I also wanted to dispose of the myth that 'big business' funds candidates. Given the volume of contributions from unions, obviously it's a combination of 'big business' and 'big labor'. It's also obvious that 'big labor' is in bed with the Democratic Party and 'big business' hedges their bets by splitting their donations almost straight down the middle.

    • drbj profile image

      drbj and sherry 7 years ago from south Florida

      It's interesting but also depressing to realize how easily and even cheaply patronage can be purchased in our great country.

      Twas ever thus even tho capitalism, despite what some leaders profess, is still the greatest system in the world. Thank you, nicomp, for the exstensive research and eye-opening facts you presented.

    • nicomp profile image

      nicomp really 7 years ago from Ohio, USA

      @greatAmerican : pretty much. :(

    • greatAmerican profile image

      greatAmerican 7 years ago

      Sheila Soros and his ideology are definitely standing with our President on every decision..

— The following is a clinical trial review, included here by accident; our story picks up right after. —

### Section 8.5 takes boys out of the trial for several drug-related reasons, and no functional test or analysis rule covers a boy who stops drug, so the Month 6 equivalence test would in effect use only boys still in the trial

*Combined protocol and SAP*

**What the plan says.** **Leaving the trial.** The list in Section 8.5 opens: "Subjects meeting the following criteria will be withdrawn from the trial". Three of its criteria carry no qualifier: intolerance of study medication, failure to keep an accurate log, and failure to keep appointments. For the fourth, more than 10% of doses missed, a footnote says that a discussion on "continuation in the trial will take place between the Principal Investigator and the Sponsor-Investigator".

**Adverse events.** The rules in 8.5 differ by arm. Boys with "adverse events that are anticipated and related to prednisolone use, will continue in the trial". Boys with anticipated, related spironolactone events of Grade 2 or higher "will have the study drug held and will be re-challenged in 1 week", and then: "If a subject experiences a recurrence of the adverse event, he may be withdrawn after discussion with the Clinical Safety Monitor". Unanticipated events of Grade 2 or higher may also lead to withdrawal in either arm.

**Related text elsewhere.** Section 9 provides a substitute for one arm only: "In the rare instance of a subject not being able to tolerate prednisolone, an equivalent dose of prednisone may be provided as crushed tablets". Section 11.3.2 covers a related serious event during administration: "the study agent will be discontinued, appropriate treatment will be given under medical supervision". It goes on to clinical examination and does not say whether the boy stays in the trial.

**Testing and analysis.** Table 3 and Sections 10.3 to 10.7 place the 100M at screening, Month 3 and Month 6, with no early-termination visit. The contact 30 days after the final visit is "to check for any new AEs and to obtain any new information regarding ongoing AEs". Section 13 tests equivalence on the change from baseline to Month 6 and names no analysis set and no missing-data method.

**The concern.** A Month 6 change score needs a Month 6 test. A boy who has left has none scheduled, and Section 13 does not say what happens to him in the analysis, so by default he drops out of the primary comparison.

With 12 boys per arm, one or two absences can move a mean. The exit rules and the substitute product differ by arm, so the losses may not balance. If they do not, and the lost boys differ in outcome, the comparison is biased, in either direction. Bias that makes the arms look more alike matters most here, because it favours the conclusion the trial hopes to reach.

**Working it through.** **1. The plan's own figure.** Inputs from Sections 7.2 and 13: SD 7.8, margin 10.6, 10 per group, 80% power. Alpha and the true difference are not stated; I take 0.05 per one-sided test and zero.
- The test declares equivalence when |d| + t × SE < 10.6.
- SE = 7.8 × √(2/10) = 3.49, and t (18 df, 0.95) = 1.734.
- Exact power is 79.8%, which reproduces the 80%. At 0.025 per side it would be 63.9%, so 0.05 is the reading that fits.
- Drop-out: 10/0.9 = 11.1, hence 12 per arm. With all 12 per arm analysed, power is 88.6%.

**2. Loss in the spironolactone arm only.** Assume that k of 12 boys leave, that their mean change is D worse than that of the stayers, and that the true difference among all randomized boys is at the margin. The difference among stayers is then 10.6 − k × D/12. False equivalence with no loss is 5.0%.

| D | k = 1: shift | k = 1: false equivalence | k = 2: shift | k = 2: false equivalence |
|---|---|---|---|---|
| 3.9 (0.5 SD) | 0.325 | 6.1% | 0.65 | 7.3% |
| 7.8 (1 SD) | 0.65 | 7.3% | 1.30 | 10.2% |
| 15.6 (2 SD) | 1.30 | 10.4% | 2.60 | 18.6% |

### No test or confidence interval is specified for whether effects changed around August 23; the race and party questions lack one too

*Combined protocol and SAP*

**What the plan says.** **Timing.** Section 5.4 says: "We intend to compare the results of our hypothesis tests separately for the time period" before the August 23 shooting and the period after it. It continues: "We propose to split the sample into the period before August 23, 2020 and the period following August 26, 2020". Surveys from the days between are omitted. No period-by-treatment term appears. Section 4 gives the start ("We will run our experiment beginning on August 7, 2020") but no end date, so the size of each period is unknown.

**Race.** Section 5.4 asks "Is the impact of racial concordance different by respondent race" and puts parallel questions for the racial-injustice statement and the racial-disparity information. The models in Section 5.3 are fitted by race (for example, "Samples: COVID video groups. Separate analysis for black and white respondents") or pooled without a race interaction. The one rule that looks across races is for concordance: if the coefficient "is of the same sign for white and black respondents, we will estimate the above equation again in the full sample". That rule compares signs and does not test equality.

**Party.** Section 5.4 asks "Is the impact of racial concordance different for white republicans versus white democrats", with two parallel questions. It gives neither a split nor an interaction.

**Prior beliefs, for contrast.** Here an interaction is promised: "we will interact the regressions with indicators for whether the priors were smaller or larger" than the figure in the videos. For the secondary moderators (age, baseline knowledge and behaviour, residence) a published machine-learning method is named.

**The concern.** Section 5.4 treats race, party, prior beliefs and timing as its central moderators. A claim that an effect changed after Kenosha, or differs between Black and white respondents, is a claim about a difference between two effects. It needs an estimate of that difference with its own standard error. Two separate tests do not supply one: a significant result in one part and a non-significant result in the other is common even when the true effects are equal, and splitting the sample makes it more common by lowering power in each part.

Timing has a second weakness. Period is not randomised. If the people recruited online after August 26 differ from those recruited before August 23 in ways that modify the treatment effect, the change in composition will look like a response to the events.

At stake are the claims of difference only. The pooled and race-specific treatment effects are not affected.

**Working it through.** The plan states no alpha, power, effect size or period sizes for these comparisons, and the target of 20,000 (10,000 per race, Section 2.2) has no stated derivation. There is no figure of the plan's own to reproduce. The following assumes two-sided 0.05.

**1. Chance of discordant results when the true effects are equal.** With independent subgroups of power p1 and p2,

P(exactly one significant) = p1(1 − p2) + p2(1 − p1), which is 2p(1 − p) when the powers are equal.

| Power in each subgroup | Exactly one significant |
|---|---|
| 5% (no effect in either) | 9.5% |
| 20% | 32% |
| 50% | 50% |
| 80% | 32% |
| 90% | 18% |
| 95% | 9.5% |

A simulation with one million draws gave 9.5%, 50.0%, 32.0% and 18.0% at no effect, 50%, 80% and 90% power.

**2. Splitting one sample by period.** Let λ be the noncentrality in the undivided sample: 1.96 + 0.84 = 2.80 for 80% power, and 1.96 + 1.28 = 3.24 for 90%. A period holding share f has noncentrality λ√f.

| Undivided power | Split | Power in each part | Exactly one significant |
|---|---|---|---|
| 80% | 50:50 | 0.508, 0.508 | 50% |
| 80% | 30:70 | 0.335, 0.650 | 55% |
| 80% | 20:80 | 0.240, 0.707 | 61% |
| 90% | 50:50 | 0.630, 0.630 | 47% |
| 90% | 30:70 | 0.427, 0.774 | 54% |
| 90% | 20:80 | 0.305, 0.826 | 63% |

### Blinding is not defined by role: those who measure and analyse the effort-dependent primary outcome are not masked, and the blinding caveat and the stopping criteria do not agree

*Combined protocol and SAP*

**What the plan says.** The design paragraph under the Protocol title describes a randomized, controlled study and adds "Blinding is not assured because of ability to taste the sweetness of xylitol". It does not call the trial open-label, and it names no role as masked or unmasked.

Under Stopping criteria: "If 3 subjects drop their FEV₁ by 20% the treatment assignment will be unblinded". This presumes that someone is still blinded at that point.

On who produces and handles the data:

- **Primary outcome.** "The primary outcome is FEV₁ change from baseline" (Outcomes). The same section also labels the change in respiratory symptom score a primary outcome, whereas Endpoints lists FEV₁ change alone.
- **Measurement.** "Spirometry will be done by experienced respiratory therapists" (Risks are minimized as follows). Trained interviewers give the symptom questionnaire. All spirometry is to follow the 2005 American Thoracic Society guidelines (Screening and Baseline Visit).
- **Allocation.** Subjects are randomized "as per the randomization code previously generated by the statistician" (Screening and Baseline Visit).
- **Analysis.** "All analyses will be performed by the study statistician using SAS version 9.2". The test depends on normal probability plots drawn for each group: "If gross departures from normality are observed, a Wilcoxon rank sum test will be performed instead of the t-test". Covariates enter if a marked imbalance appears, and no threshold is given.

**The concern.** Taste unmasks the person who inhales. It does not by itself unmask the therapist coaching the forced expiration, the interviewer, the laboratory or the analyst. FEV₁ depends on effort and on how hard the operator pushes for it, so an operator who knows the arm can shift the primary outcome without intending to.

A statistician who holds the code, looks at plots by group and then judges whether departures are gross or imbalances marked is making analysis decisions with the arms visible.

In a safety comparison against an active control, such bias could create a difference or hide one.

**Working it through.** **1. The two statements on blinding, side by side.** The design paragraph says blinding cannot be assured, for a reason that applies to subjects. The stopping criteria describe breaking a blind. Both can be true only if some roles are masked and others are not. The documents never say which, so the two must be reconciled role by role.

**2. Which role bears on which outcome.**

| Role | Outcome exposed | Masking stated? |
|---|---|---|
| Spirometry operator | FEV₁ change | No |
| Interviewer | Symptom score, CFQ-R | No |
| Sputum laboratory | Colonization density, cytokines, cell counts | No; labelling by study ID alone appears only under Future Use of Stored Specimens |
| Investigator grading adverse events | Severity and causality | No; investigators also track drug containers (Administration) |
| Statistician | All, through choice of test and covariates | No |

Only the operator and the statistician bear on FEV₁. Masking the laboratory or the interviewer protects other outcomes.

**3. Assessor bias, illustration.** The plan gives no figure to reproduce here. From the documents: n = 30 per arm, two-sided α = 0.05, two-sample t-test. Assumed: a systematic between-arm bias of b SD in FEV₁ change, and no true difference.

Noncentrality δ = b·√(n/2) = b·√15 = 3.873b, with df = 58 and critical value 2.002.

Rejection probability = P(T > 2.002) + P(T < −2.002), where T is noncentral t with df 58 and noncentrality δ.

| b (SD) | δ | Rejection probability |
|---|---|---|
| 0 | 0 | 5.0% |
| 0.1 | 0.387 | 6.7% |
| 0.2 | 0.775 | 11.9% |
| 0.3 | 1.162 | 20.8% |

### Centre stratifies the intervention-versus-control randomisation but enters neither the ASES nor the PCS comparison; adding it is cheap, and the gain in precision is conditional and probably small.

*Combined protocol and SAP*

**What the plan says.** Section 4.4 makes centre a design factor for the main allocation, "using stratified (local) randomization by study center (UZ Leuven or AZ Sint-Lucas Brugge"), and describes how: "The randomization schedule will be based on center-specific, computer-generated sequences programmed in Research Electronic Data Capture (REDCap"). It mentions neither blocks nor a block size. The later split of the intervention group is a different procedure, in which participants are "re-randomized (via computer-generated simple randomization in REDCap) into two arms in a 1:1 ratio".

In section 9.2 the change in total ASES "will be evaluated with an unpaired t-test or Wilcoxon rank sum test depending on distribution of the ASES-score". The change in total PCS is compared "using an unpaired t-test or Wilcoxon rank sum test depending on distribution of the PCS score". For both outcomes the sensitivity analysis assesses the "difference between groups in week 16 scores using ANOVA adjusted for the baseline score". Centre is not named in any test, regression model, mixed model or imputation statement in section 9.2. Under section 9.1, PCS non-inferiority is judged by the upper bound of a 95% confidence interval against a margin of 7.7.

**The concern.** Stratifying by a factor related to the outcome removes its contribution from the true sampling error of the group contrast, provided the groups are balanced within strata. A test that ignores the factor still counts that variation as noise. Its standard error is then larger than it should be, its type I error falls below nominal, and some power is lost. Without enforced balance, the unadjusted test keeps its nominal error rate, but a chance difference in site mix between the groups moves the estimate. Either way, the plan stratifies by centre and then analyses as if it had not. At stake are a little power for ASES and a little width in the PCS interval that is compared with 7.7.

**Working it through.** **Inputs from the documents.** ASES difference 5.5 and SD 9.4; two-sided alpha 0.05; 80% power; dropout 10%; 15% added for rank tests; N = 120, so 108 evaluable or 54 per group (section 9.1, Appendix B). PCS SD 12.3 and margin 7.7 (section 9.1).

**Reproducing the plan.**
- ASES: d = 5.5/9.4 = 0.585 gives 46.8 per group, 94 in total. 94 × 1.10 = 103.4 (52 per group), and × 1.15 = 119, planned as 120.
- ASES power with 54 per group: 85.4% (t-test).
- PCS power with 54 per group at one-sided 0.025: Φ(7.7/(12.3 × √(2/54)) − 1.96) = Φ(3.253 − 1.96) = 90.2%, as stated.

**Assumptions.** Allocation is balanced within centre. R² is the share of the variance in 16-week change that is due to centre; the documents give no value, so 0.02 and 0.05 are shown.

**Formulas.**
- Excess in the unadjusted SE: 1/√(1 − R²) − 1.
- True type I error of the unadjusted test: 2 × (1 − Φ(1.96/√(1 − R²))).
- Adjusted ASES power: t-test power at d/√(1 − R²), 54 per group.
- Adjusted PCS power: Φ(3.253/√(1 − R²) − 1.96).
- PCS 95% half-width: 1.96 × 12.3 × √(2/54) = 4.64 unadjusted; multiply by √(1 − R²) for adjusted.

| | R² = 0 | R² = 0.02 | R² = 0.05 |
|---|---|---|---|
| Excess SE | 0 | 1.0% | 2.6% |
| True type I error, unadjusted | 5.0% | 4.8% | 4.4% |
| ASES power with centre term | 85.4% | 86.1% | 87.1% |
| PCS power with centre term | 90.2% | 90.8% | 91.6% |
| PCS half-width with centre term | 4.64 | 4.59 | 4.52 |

Donations,, just another word for bribe!

      Remember, 'everyone has his/her price'!

      We know what many Americans have for a price,,

      It is Called 'Freedom' for 'Welfare'!

      I think they sell out too cheaply!

      No Fun in that fact!

    • sheila b. profile image

      sheila b. 7 years ago

      I've been studying this, too. George Soros seems to have it figured out. I'm beginning to believe he's the shadow president.

    • Tom Whitworth profile image

      Tom Whitworth 7 years ago from Moundsville, WV


      Follow the money like the Nixon era. They hedge their bets on all available politicians. Some left wing loons like Streisand and Clooney are exclusively liberal. Al Franken as senator is as funny as when Pat Paulson ran for president!!!!!!!!!!!!!!!!! Except Franken got elected and jokes on us.8(

    • breakfastpop profile image

      breakfastpop 7 years ago

      Interesting hub chock full of just who supports what and whom.